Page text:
What’s the Dumbest Fine the NFL Has Handed Out So Far This Season?
Colin Kaepernick (pictured above), quarterback of the San Francisco 49ers and one of the more visible endorsees in the entire NFL — second only perhaps to public relations prototype Russell Wilson — was fined $10,000 for wearing his pink Beats By Dre headphones after a game last weekend. October is Breast Cancer Awareness month, and even as the league is dialing back its “all pink everything” approach to visible displays of support for the cause, the NFL is still allowing players to display ample patches of the color. The items just have to be league-approved, and the league-approved headphone, for the record, is Bose.
The same way the NFL semi-routinely fines players for wearing the wrong sort of shirts — in this case, “wrong” would refer to “not a partner company with the NFL,” which has the final say on what goes out onto the field; players can sign their own endorsement deals independently of the league — the organization will often level financial hits on players for their on-the-field actions. Some of these penalties are legitimate, like the fine Julius Thomas received for his chop block a couple of days ago. Some of them are, to put it one way, pulled out of a grey area that masquerades, from time to time, as the NFL’s moral conscience.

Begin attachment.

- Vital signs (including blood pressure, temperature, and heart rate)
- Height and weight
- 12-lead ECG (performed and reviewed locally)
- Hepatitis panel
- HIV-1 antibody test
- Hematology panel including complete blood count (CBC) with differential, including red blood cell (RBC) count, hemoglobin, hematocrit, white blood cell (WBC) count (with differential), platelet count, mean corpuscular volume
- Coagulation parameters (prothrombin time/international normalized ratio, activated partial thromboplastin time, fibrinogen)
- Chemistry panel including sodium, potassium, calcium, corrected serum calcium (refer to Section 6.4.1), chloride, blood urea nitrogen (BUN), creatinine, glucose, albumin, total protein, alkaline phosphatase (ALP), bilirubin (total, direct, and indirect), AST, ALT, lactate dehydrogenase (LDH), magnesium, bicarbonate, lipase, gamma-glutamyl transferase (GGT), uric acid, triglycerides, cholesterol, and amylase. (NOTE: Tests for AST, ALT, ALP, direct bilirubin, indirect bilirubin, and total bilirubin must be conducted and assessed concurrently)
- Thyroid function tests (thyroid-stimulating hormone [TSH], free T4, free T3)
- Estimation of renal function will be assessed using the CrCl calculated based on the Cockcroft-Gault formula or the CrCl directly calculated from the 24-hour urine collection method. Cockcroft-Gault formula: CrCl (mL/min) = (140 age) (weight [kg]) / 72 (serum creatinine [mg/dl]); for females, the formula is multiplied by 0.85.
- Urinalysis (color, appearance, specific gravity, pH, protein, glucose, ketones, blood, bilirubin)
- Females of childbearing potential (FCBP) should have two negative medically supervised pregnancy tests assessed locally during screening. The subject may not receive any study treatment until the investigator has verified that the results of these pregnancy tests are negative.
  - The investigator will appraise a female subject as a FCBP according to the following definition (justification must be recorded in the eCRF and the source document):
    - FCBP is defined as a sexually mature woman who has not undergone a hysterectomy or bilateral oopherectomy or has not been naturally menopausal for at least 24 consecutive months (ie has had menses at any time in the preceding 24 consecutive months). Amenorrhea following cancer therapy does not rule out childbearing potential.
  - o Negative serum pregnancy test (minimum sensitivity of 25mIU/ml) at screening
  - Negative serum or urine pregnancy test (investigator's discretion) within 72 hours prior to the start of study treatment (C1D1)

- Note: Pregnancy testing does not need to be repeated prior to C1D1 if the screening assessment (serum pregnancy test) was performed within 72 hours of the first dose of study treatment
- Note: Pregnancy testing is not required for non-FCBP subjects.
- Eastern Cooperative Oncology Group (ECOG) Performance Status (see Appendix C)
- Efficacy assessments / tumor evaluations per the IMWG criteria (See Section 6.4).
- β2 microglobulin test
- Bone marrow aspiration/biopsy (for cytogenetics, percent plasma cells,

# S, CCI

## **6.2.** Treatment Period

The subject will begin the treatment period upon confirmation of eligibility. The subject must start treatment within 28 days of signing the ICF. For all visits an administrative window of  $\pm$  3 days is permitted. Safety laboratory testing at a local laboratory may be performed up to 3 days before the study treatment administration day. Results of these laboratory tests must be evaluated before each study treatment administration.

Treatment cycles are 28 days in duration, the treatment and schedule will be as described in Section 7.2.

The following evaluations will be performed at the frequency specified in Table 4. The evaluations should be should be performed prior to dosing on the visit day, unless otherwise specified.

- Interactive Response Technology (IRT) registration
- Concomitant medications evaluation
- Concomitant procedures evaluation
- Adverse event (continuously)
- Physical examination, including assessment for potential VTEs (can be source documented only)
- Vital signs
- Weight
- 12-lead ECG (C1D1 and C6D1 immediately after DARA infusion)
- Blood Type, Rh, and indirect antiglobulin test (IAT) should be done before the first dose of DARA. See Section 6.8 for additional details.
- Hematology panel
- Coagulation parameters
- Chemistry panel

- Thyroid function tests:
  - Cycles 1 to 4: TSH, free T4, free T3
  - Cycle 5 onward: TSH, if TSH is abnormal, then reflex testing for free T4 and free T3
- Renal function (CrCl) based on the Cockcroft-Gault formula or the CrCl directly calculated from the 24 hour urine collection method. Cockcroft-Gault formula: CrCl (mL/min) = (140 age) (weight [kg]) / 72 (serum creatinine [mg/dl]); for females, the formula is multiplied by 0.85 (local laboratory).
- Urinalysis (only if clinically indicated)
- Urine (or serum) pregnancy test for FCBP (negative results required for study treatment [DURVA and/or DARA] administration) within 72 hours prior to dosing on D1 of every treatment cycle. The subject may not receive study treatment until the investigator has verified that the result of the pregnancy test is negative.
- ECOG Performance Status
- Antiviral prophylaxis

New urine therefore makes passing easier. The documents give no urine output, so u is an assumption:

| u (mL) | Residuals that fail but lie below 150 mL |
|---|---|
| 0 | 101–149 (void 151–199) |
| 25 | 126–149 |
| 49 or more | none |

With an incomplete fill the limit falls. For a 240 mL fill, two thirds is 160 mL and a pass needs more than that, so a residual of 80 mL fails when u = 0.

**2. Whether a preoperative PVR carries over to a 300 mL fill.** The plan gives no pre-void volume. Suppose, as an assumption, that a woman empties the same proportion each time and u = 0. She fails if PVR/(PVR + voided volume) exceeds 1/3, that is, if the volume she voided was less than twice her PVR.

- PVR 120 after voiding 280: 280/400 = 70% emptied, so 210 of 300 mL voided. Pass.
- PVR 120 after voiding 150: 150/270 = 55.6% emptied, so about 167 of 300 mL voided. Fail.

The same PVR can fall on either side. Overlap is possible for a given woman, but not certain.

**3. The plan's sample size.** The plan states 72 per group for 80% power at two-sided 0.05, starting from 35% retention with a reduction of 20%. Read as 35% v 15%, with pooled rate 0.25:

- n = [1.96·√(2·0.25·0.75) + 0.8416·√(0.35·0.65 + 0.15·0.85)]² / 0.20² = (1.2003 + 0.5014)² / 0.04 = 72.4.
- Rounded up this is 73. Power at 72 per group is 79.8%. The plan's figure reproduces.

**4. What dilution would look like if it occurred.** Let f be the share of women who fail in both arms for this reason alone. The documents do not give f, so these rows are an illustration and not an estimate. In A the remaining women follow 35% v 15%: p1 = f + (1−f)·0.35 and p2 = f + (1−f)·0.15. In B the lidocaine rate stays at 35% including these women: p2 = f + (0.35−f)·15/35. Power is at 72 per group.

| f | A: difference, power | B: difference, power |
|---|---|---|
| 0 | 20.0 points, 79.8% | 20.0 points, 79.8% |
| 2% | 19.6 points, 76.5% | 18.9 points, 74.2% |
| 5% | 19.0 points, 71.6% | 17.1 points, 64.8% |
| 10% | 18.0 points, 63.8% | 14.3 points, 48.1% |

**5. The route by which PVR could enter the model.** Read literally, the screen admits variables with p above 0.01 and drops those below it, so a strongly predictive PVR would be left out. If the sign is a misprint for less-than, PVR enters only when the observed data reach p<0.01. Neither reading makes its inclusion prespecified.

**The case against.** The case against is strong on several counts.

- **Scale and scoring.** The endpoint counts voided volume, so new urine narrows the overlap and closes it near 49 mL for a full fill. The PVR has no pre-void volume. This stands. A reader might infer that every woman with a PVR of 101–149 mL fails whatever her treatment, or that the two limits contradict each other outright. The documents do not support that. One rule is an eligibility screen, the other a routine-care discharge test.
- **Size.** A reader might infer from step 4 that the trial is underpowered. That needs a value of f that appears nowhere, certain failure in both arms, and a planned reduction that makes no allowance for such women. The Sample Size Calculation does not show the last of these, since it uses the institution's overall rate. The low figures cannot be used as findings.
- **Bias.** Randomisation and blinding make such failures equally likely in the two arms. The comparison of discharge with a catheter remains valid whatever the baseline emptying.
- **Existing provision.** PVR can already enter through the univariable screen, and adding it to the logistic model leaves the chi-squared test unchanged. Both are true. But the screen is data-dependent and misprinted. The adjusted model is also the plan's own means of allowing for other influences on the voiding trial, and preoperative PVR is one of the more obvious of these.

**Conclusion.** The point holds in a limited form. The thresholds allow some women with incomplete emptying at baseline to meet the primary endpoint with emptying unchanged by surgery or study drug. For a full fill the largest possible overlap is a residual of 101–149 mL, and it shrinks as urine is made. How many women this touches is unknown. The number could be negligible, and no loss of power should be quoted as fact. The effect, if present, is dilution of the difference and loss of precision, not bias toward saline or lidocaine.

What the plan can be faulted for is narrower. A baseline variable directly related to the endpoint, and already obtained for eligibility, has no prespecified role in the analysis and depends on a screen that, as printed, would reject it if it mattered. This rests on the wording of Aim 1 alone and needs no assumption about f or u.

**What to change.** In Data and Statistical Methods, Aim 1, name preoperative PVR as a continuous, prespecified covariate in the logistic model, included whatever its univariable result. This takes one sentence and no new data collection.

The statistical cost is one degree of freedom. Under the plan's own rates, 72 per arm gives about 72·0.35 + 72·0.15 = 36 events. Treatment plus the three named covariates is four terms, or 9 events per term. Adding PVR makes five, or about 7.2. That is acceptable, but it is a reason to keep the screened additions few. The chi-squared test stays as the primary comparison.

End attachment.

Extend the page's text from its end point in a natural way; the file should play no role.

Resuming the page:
Sometimes, these punishments are relatively token, like the Adrian Peterson situation: He’s barred from any interaction with his team, but the $11 million he’s owed this year isn’t in jeopardy. Sometimes they’re incredibly lax, like the original Ray Rice judgement, which threw the league through the wringer more roughly and loudly than anyone would have predicted. And sometimes they’re kind of dumb. We’re going to look at some of the dumb ones right now. All fine information is courtesy of Spotrac.
The most egregious, without fail, has got to go to the NFL’s handling of Cameron Hayward (pictured above), the Steeler who was fined more than $22,000 for cursing out an official with “abusive language.” That’s almost twice what Geno Smith was fined for telling the crowd “Fuck you” after they booed him. In both cases, this is absurd. Because there’s no real fiscal governance around what a given fine should be in the NFL, we exist in a world where a professional football player can lose nearly three times the amount of money from yelling at a referee than he would from performing a hit so dirty the league had to call it. That’s ridiculous.
Other notable dings to the wallets of NFL players this year have included the punishment of Mike Williams, of Buffalo, for wearing red socks (he was hit with over $11,ooo in fines); LeGarrette Blount’s $5,000 fine for throwing a football into the stands (Terrell Suggs got a similar fine for wearing an unauthorized helmet, and Michael Crabtree got one for wearing the wrong-colored cleats); and Peyton Manning, who got a preseason bill for taunting his opponent. That one was for over $8,000.